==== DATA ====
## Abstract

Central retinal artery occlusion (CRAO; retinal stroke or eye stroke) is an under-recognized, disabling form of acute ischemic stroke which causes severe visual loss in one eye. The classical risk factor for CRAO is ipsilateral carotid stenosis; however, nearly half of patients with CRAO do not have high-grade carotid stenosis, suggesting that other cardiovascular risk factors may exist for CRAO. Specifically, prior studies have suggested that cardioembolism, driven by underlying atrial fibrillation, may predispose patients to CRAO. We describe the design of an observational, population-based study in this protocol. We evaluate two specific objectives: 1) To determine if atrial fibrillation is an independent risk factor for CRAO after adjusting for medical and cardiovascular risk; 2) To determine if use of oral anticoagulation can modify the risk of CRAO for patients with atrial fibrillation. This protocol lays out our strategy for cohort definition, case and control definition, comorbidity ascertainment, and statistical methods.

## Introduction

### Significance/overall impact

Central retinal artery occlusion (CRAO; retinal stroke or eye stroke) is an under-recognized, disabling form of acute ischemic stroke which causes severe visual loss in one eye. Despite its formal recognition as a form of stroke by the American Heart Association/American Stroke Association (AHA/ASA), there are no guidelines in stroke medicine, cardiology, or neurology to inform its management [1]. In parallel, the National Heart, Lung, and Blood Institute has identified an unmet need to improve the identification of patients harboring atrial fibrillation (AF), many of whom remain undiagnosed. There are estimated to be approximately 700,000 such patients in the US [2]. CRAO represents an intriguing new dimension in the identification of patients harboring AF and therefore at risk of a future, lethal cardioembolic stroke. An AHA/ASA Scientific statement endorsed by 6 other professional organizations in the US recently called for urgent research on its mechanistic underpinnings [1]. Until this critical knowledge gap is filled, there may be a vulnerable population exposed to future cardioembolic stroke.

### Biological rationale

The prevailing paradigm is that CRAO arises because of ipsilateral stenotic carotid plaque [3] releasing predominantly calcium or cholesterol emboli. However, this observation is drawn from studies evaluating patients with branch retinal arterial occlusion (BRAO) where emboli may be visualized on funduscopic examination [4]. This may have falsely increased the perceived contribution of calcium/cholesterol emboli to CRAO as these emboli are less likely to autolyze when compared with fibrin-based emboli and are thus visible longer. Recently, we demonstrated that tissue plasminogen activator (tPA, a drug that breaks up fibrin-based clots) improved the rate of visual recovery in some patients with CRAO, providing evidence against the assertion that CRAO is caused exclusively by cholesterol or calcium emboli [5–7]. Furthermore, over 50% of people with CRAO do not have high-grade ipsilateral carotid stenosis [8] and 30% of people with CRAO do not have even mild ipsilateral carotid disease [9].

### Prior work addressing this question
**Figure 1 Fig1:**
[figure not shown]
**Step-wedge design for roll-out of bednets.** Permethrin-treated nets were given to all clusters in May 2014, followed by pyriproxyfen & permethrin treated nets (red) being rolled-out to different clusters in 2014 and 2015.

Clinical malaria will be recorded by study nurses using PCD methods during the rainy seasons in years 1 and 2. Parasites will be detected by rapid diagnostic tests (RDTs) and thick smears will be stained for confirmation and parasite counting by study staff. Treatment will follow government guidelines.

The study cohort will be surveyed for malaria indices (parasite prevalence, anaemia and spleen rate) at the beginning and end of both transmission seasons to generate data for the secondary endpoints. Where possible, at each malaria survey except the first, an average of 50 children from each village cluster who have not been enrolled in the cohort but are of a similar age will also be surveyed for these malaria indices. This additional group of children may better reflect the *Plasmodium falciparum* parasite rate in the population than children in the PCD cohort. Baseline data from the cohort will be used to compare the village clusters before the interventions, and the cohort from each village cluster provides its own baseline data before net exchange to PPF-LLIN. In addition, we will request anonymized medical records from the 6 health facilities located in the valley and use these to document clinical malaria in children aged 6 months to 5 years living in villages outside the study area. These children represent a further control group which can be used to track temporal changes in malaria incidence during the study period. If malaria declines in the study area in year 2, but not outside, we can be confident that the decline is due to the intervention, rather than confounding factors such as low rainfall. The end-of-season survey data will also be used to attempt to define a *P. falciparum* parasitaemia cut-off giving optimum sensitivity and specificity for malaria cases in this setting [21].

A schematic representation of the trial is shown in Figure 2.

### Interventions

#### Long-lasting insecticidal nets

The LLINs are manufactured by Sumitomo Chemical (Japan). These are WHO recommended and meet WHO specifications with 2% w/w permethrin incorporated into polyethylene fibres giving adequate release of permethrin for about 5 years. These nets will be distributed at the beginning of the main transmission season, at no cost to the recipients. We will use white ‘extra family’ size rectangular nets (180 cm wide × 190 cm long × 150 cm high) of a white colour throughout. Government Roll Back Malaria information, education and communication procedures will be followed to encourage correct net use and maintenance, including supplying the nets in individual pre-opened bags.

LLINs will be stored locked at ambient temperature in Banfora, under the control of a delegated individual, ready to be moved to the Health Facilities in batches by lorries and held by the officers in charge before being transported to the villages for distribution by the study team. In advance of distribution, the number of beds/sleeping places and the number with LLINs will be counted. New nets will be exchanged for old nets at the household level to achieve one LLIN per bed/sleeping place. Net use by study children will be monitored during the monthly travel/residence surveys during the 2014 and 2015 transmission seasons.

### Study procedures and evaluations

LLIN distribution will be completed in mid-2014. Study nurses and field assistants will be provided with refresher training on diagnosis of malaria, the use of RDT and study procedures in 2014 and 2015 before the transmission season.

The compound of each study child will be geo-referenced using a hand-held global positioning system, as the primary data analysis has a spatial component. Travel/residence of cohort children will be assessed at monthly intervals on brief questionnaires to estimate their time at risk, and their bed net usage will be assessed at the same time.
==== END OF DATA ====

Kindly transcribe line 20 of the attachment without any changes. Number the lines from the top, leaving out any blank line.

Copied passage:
LLIN distribution will be completed in mid-2014. Study nurses and field assistants will be provided with refresher training on diagnosis of malaria, the use of RDT and study procedures in 2014 and 2015 before the transmission season.